Vladimir Nabokov

Vladimir Nabokov

Vladimir Nabokov

Vladimir Nabokov

Synopsis

A selection of criticism, arranged in chronological order of publication, devoted to the writings of Vladimir Nabokov.

One of the major original prose writers of the twentieth century, Vladimir Nabokov is a stylist with extraordinary narrative and descriptive skill who possesses a linguistic inventiveness in both Russian and English. Nabokov's great achievement as a stylist manifests itself in such works as Ada, Pale Fire, and most evidently, in Lolita, where he swerves parodically from the seriousness of typical romance. Though his art is not autobiographical, Nabokov invents sinister, insage or talentless versions of himself, as exemplified in Ferdinand, a diabolic, cold, and technical writer from Spring in Fialta.

Vladimir Nabokov is one of over 200 volumes in the "Modern Critical Views" series, edited and introduced by Harold Bloom and published by Chelsea House. Taken together, these volumes represent a comprehensive collection of the best current criticism of the most widely read poems, novels, stories, and dramas of the Western World.

Excerpt

If Nabokov enjoys a somewhat inflated reputation at this time, at his best he remains a considerable figure. Pale Fire can sustain a remarkable number of rereadings. Lolita, baroque and subtle, is a book written to be reread, though whether its continued force matches the intricacy of its design seems to me problematic. Little is gained for Nabokov by comparing him to Sterne or to Joyce. Borges, who was essentially a parodist, is an apter parallel to Nabokov. Perhaps parodists are fated to resent Sigmund Freud; certainly Borges and Nabokov are the modern writers who most consistently and ignorantly abuse Freud.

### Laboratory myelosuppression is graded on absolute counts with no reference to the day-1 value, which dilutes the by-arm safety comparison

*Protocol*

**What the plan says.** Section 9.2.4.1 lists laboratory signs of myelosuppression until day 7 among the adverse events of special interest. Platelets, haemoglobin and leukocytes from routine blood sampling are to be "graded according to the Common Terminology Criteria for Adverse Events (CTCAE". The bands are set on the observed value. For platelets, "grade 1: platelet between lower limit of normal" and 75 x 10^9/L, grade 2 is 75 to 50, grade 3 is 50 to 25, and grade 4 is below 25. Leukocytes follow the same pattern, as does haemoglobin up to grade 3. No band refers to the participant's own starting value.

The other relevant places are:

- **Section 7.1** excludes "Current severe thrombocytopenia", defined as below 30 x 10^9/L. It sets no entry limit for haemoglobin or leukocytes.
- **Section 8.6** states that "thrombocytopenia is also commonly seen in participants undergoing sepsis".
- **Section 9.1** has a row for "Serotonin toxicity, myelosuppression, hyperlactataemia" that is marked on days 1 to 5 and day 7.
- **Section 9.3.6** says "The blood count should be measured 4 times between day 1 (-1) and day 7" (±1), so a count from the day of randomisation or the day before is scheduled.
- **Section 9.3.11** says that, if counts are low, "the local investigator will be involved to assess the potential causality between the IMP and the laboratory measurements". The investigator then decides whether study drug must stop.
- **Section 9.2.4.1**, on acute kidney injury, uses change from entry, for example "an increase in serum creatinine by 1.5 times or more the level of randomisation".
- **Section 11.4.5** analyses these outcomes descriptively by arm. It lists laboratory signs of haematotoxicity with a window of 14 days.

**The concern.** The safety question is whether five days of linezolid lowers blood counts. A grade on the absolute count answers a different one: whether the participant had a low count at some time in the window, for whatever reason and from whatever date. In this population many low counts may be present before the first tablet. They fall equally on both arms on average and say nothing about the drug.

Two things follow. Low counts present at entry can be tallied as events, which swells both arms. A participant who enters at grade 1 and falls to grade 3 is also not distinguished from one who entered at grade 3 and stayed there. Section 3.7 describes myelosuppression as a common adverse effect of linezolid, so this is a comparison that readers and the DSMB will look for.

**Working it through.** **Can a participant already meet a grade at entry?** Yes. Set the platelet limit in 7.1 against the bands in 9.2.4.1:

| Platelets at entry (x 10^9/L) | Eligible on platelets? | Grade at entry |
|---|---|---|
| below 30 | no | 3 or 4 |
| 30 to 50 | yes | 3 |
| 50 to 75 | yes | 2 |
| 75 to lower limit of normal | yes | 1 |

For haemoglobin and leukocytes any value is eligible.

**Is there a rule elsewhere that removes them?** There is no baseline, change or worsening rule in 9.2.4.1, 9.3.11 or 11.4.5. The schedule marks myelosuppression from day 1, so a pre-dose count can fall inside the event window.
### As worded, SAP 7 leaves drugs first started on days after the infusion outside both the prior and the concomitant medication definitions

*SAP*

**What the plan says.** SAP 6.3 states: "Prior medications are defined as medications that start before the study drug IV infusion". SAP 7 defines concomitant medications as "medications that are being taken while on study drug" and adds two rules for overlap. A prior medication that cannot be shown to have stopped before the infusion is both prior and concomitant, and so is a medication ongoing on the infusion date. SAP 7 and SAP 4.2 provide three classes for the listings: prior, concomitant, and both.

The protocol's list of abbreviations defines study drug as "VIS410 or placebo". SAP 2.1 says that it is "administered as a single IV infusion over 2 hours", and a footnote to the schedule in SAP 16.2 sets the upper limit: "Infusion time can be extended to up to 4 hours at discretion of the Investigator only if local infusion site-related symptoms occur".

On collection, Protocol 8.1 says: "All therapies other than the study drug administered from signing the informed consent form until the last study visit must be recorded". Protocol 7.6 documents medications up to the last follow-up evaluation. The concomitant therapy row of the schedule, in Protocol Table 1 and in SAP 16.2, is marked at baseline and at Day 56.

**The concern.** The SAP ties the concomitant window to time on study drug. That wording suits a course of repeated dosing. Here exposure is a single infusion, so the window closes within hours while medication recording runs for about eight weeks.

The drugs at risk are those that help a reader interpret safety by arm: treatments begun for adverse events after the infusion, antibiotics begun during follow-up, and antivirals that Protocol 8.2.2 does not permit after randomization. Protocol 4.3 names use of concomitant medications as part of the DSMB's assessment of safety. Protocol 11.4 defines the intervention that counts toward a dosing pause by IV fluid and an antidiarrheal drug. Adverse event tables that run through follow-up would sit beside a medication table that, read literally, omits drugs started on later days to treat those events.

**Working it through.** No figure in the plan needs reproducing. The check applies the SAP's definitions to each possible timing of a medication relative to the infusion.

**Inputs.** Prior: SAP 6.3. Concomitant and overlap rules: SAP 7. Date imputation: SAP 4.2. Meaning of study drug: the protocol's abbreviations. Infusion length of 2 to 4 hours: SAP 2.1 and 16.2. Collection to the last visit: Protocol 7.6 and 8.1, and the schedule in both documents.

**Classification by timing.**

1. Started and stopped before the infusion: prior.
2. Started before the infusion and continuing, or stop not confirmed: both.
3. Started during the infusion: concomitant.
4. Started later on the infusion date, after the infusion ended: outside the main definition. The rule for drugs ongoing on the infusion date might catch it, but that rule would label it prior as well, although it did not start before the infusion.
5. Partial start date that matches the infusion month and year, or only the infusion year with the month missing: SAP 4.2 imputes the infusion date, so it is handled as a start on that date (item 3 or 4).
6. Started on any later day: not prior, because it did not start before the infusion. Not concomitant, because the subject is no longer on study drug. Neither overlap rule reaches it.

Where Nabokov can hardly be overpraised is in his achievement as a stylist. This is one of the endlessly dazzling paragraphs of Lolita:

So Humbert the Cubus schemed and dreamed—and the red sun
of desire and decision (the two things that create a live world)
rose higher and higher, while upon a succession of balconies a
succession of libertines, sparkling glass in hand, toasted the bliss
of past and future nights. Then, figuratively speaking, I shattered
the glass, and boldly imagined (for I was drunk on those visions
by then and underrated the gentleness of my nature) how even
tually I might blackmail—no, that is too strong a word—
mauvemail big Haze into letting me consort with little Haze by
gently threatening the poor doting Big Dove with desertion if she
tried to bar me from playing with my legal stepdaughter. In a
word, before such an Amazing Offer, before such a vastness and
variety of vistas, I was as helpless as Adam at the preview of
early oriental history, miraged in his apple orchard.

It is a grand prose-poem, and the entire book in little. Reading it aloud is a shocking pleasure, and analyzing it yet another pleasure, more inward . . .

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